• Reduction of unpaid bills from insured patients receiving outpatient services

The first project aimed to shorten the time from admission decision to arrival in the ward by 10 percent over a four-day period. The residents’ meetings with hospital staff and observations on the very first day shaped mostly low-effort, high-yield interventions. This included assigning one team the responsibility of transferring the patient from the outpatient department to the inpatient ward. The residents also suggested electing a member of that team to be responsible for patient admission and assigning that member a mobile phone (because most hospitals don’t use landlines in Kenya).

When the residents presented the results of their improvement project, I thought to myself, “Surely this is not rocket science.” It was wonderful to see the residents grasp that so quickly and be equally excited because there are so many low-hanging fruits in our hospitals. Such small changes of communication, leadership, and teamwork can have profound effects on efficiency and overall patient safety.

In addition to this experiential learning, residents go on to earn the IHI Open School Basic Certificate in Quality and Safety. The QI seminar itself is only one week and probably could use more time. We try to identify local experts, and when local faculty are not available on a given subject, we draw on volunteer international faculty. Dr. Shannon is a tremendous resource and generous to give us a week of his very busy schedule back home. We’d love to give this subject more time, but we try to maximize the limited time we have.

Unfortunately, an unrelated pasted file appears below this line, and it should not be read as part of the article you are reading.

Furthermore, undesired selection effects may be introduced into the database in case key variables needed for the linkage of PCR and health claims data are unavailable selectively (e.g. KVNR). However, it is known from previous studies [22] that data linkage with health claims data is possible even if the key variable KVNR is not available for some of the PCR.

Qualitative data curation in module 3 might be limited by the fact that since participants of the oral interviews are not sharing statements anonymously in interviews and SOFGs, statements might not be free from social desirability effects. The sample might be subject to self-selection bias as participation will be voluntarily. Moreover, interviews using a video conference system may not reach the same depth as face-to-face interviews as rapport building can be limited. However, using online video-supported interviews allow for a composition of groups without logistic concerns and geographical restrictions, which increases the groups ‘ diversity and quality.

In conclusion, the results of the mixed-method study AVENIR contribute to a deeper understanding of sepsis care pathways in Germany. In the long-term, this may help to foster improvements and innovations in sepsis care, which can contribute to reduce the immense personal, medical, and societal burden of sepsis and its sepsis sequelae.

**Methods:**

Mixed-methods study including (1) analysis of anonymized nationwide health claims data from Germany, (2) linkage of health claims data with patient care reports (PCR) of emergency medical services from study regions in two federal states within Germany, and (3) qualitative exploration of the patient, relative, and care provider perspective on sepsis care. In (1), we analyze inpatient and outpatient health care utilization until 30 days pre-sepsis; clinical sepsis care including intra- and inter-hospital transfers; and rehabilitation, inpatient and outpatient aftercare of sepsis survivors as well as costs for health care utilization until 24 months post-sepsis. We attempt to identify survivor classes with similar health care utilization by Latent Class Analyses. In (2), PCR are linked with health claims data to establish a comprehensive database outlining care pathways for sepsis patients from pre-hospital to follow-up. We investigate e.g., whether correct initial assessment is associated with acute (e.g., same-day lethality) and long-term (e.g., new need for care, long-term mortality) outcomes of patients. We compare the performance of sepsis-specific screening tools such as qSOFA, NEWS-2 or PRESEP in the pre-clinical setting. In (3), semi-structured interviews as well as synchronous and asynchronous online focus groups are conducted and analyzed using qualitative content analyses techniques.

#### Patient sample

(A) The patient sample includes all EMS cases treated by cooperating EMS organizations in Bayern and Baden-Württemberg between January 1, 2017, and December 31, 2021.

We hope this novel approach to QI training can be replicated for other health professional training programs. If you would like to apply lessons from our program, keep the following in mind:

  • Connect locally. First, see if any IHI contacts can be made within your country for instruction. Understanding the context is paramount. Find ways to network and build connections to roll out more QI education and training.
  • Meet residents where they are. Try to incorporate QI training during the clinical training period. We do it during non-clinical course work at the university campus because our residents train across four different hospital sites. This consolidates the training, so we need only one faculty member. However, it would better serve the residents if it could be done in a hospital they know well and that knows them in return. If that isn’t possible, engage a local hospital that would be receptive.
  • Think small. In the year following the QI seminar, the residents must carry out a full QI project at their training hospital. However, we need to keep working with our faculty to help the residents “think small,” since the tendency for them is to “go big” — almost like a mini-thesis — and that’s not what we’re aiming for. Faculty should be briefed on examples of QI projects that can benefit the hospital and that truly model principles of rapid, iterative PDSA cycles.

Dr. Stephanie Onguka is the Medical Education Coordinator at Kabarak University.